A Time for Us to Remember and Express Our Gratitude
Written by Rev. Shinkai Murakami
Namu Amida Butsu
In November, we will observe a special service. Do you remember the name of the upcoming special service? Yes, it is called the Eitaikyo service. Eitaikyo service is known as Sangha Memorial Service here in Hawaii. The true meaning of Eitaikyo is translated as “Eternal Generations Sutra.” However, the full translation is really, “The Service of Chanting Sutras for Generations as an Act for the Beneficences Received from Our Ancestors.”
Eitaikyo service is an excellent time to remember or recall our loved ones who passed away. Some of you have lost your grandparents, parents, children, grandchildren, and so on, and their memories genuinely exist in your hearts. Whenever I officiate the Memorial services, I always express genuine gratitude and appreciation to the deceased person. Due to their passing, family members come to the temple to feel gratitude, have a memorial service at the temple, and hear the chanting of a sutra.
As you may know, the Sutra is Buddha Shakyamuni’s message or guidance to his disciples. Sutra was written in Sanskrit; however, when Buddhism spread to China, it was translated into the Chinese language. Then, in the 6th century, Prince Shotoku accepted Buddhism into the Japanese Emperor’s family for their spiritual blessing. Years passed, and Buddhism became one of the significant spiritual assessments for people in Japan. In Japan, people used the same Chinese sutras, but used the Japanese pronunciation. Then, about 150 years ago, Buddhism came to Hawaii with immigrants. However, because of the language barrier, we translated it to English and used it at our Sunday morning services. So, most of us can learn Shakyamuni Buddha’s guidance as written in the Sutra.
One of the Sutras starts, “Thus I have heard.” Yes, Sutras are not what Buddha himself wrote, but after Buddha’s death, many of his disciples got together and shared what they learned from the Buddha. They spent many years establishing Buddha’s words and passing them on to the next generations. So, what is written may have changed from Buddha’s original words since there were no written records. Nonetheless, it was the guidance that people heard from the Buddha. That is the reason why many of the Sutras start with “Thus, I have heard.”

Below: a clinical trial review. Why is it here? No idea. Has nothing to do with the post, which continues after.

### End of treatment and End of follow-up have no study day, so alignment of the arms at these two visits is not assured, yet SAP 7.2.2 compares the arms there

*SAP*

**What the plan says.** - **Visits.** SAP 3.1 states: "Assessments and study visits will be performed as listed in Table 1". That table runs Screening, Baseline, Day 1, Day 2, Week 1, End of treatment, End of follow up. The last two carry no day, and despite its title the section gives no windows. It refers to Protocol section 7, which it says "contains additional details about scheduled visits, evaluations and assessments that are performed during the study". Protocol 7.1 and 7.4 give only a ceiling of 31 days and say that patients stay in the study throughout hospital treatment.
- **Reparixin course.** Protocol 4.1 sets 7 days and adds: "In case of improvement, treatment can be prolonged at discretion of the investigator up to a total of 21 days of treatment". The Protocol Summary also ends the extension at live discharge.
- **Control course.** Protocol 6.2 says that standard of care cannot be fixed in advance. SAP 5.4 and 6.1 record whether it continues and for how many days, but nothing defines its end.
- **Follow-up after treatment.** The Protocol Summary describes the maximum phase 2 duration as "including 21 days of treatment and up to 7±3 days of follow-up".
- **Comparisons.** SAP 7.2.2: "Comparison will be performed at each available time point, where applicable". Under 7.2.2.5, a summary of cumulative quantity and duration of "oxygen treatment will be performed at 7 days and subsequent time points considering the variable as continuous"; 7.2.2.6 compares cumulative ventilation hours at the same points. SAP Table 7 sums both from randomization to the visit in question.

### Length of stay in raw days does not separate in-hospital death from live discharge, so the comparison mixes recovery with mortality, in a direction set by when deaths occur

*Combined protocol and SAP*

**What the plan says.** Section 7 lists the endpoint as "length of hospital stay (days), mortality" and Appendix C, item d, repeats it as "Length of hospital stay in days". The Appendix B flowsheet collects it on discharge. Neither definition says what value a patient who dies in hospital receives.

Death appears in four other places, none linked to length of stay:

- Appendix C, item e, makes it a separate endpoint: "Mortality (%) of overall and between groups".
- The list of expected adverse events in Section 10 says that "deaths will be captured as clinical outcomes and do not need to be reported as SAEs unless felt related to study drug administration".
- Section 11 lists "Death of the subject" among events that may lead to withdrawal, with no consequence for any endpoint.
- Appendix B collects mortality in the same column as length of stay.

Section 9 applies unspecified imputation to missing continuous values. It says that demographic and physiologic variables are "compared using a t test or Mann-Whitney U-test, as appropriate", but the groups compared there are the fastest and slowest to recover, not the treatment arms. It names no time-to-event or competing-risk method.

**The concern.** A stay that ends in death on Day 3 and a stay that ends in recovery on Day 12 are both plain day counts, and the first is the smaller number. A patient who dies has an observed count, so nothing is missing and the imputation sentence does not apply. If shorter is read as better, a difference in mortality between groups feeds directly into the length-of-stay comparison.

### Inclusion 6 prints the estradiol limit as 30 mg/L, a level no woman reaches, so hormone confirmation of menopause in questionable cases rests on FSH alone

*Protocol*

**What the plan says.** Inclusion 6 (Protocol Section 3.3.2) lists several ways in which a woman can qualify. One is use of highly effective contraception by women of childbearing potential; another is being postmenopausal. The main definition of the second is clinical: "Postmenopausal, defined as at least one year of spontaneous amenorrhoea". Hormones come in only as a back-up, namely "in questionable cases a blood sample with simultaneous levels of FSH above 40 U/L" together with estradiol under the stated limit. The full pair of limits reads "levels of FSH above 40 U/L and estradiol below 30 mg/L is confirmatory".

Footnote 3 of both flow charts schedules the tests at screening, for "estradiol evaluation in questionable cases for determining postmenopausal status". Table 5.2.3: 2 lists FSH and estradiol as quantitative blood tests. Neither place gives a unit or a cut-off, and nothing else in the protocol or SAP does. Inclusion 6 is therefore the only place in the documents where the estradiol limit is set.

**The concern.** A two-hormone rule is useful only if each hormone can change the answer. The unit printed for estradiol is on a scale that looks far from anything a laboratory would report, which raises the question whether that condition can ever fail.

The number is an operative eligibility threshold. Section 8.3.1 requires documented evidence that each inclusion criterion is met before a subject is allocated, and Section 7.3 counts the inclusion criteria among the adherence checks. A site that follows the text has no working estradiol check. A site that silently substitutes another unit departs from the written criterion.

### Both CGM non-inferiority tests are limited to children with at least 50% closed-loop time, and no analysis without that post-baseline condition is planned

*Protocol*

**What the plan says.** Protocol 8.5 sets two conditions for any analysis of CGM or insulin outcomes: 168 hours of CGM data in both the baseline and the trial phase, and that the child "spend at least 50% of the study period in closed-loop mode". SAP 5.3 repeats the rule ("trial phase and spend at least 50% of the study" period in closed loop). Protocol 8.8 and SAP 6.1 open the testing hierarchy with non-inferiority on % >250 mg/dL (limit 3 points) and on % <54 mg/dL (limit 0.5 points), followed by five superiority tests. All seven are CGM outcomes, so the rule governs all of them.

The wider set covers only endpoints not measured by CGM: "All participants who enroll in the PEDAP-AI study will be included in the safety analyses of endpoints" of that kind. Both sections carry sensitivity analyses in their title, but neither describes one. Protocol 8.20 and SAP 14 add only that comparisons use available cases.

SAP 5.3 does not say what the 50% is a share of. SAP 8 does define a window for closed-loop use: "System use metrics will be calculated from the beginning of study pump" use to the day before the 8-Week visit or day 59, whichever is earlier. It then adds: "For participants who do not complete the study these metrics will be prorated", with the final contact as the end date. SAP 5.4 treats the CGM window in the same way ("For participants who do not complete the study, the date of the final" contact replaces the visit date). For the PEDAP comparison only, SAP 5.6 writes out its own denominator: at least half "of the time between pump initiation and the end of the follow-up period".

When we were growing up, we received profound guidance from our parents and grandparents. In our youth, most of us do not have much interest in the teachings, but amazingly it remains in our hearts and minds as great memories and lessons. After the memorial services, I sometimes ask family members if they recall the deceased person. After one service, a family member said, “Yeah, I remember my grandfather always said, ‘Ganbare, Ganbare’ which means ‘don’t give up, just do your best.’ These great words still exist in my heart even if my grandfather passed away so many years ago. Why? I guess I don’t want to lose my grandfather’s wonderful memories, wisdom, and guidance. It’s all my great treasures.”
Like the disciples of the Buddha, as you pass on the teachings from your ancestors, you too start with “thus, I heard from…” Yes, you heard very important teachings, also known as the thoughtful mind or “Kokoro”, which include wisdom and a compassionate heart, all of which are priceless gifts from your ancestors. When we think about our parent’s and grandparents’ excellent guidance and memories, we can feel great honor and appreciation for their great efforts. Because of their great efforts and establishments, we have much more comfortable lives. “Okage-sama-de,” we are here as we are! We must remember this truth and fact in our lives.
Shinran Shonin adopted one of the wonderful passages from his Master in China, saying, “People who were born before guide people who are born after, and people who were born after follow the great footsteps of people who were born before.” Like this passage, we can follow our great and dedicated Nembutsu follower’s great footsteps in our lives and pass them on to our children and grandchildren. We learned great values from them, and I firmly believe that values are precious gifts from them.
When I served at one of the Hongwanji Temples, I met a girl from Vietnam whose family escaped from their country and lived a difficult life. When she came to the temple and saw the statue of Amida Buddha, she spontaneously put two hands together in front of the chest and one knee on the floor and bowed to the Buddha. It was so beautiful as she expressed her genuine gratitude and respect. She received sincere hearts and wisdom from her parents and grandparents in Vietnam and never forgot what she learned from them.
Eitaikyo, is an excellent opportunity for us to learn the Buddha’s infinite wisdom and compassion and pass it on to the next generations as our faithful gift with the “Magokoro – sincere hearts.” This is the time for us to express the true mind of gratitude and appreciation to our ancestors who had shared their great teachings with us and for us to share and follow the path of the truth with the great mind of gratitude.
Namu Amida Butsu